This woman's before-and-after pics of her body with endometriosis are going viral

Though it’s an extraordinarily common health condition, many people are unaware just how painful and disruptive endometriosis can be. However, one woman who suffers from the condition is using social media to spread awareness, and her recent endometriosis Instagram post is now going viral.

Endometriosis is a disease that occurs when lining of the uterus grows outside of the uterus, and it’s believed to impact around 11% of women. But the uterine condition is still all-too-often shrouded in mystery, and, like many reproductive health issues, often times patients suffer in silence. But 27-year-old Thessy Kouzoukasone is attempting to spread awareness about the condition in the hopes that fellow sufferers will feel less alone.

Kouzoukas, an Australian native with a large social media following, posted the above shot of her body before and after a ruptured cyst last week, and explained just how crippling it is to live with the condition.

In the photo on the left, Kouzoukas shows her stomach three weeks after a ruptured cyst, and on the right, she shows her stomach after starting a medication called Synarel, which she says “stopped all my hormones and sent me into menopause at the age of 27.”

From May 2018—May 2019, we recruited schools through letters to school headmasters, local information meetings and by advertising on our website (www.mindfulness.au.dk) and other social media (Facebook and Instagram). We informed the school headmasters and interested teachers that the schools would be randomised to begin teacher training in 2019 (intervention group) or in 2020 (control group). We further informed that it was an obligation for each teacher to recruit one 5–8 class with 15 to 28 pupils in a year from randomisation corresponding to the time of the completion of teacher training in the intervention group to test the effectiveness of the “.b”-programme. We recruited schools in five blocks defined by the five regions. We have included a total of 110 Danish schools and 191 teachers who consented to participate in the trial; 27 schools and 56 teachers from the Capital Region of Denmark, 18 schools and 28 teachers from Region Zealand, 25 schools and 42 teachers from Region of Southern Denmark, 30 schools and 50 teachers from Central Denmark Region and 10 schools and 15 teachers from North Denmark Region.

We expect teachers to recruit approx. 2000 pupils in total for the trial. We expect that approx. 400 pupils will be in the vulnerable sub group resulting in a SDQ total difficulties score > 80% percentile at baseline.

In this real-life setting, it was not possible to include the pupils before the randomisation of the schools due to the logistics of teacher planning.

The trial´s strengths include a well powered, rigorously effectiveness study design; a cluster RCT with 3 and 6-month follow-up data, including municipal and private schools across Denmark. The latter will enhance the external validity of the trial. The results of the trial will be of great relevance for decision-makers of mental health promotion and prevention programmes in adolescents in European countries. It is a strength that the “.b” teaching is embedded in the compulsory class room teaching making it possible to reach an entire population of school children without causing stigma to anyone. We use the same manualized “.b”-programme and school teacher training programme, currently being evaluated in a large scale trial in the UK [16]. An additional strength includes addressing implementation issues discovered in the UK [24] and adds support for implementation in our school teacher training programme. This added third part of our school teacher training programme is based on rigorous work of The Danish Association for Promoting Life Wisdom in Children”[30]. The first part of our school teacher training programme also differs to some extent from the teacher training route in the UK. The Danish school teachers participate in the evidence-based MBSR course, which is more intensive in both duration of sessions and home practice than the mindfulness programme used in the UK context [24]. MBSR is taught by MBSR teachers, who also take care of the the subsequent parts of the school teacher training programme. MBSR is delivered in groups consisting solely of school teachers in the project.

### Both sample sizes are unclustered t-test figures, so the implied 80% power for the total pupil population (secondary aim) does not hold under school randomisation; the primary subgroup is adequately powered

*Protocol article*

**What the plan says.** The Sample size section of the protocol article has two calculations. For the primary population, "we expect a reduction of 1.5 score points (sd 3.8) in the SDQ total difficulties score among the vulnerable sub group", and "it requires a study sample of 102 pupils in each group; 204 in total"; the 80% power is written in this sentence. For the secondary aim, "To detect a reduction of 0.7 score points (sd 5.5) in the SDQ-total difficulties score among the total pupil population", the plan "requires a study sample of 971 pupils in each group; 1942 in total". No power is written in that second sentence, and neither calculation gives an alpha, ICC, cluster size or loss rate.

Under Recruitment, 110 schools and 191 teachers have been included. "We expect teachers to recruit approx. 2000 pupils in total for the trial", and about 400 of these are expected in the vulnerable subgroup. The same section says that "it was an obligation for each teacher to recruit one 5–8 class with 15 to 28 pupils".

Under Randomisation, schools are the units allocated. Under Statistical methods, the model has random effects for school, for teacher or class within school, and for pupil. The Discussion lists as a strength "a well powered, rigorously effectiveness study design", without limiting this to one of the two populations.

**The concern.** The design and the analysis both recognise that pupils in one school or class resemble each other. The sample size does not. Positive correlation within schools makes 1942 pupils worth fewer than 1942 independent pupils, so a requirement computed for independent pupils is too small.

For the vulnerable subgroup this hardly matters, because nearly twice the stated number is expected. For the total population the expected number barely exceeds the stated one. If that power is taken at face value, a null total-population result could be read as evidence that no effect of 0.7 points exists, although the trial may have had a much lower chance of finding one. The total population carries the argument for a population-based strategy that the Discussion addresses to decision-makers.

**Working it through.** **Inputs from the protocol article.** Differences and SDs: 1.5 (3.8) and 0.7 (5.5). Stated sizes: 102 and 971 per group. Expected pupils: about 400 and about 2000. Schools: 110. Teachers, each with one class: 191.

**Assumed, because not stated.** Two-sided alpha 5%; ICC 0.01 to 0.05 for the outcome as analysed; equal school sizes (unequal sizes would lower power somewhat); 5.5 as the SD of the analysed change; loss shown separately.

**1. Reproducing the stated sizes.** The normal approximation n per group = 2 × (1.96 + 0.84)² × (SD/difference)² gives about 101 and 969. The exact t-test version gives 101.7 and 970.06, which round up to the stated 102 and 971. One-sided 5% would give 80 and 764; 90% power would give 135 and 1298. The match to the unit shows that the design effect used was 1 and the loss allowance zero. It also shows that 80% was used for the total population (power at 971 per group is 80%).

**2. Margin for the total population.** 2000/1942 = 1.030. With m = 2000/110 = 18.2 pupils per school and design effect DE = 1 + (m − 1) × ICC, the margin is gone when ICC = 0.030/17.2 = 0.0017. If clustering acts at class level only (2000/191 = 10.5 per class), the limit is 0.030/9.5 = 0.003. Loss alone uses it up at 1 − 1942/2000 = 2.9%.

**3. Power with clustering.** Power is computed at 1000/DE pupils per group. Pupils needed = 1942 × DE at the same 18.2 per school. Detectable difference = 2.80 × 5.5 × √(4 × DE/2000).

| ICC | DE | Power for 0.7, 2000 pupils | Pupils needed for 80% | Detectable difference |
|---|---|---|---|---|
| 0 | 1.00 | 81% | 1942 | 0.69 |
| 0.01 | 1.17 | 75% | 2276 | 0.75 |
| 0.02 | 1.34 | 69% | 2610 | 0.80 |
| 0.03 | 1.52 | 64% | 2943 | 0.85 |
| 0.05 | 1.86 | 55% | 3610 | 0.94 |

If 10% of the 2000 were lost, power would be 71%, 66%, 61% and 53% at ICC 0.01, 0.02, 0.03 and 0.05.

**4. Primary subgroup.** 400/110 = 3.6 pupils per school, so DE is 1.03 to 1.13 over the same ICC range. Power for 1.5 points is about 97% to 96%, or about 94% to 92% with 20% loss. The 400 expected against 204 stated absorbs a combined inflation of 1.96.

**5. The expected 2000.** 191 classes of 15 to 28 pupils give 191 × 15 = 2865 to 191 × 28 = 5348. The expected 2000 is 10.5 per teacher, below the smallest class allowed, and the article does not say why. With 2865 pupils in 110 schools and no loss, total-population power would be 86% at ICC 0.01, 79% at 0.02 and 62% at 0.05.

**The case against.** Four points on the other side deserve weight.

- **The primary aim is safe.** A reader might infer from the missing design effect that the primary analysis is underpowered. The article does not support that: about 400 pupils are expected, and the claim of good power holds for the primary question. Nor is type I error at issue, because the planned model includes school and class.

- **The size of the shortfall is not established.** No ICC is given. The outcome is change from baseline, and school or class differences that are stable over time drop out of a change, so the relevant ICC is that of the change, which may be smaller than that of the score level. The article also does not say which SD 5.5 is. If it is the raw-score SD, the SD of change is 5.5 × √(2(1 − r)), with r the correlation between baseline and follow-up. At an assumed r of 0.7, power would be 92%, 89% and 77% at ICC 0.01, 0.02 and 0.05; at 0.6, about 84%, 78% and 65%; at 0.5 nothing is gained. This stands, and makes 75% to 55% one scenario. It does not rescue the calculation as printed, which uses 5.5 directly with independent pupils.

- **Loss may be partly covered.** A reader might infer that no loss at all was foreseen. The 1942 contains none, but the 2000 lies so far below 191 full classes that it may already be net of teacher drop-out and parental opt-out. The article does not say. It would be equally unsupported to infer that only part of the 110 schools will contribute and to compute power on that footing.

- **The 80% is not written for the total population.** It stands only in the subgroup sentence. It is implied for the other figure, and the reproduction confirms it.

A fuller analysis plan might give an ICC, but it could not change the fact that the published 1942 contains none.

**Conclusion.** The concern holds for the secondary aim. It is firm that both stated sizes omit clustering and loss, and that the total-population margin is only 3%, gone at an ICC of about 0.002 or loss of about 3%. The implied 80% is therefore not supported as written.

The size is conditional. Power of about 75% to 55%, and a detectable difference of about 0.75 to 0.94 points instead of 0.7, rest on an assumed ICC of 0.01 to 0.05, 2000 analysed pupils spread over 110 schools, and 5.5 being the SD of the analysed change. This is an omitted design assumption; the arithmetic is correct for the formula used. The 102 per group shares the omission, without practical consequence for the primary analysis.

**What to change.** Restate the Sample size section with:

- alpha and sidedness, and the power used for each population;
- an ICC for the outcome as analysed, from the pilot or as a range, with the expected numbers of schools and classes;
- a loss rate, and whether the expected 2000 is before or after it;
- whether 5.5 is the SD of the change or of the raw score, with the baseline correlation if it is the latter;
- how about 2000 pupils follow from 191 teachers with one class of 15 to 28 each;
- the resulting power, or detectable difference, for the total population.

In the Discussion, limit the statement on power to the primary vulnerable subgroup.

She says she never intended to share these particular photos, but was inspired by women who reached out to her, explaining that they too suffered from endo. After the photo went viral, Kouzoukas penned an essay for The Huffington Post in which she discussed her experience.

“My objective is to share my personal story, my struggle with the disease, in the hopes that other women who suffer from endometriosis will relate — and to educate both men and women without the disease, on the life-altering effects it has on many women around the world, even the women around you.”

Oversized anything for me that hides my bloated stomach 😁 @saboskirt

A post shared by Thessy Kouzoukas (@thessy.k) on

Kouzoukas said she began experiencing endometritis as a young teenager when she first got her period. She wrote that it has impacted not just her daily life, but her fertility, and she wishes those around her had known more about the disease back when she began exhibiting symptoms 14 years ago.

We’re confident that Kouzoukas efforts will help lessen the stigma around reproductive diseases, and help so many women suffering through the same, often difficult experience. We wish her the very best as she continues on her journey!

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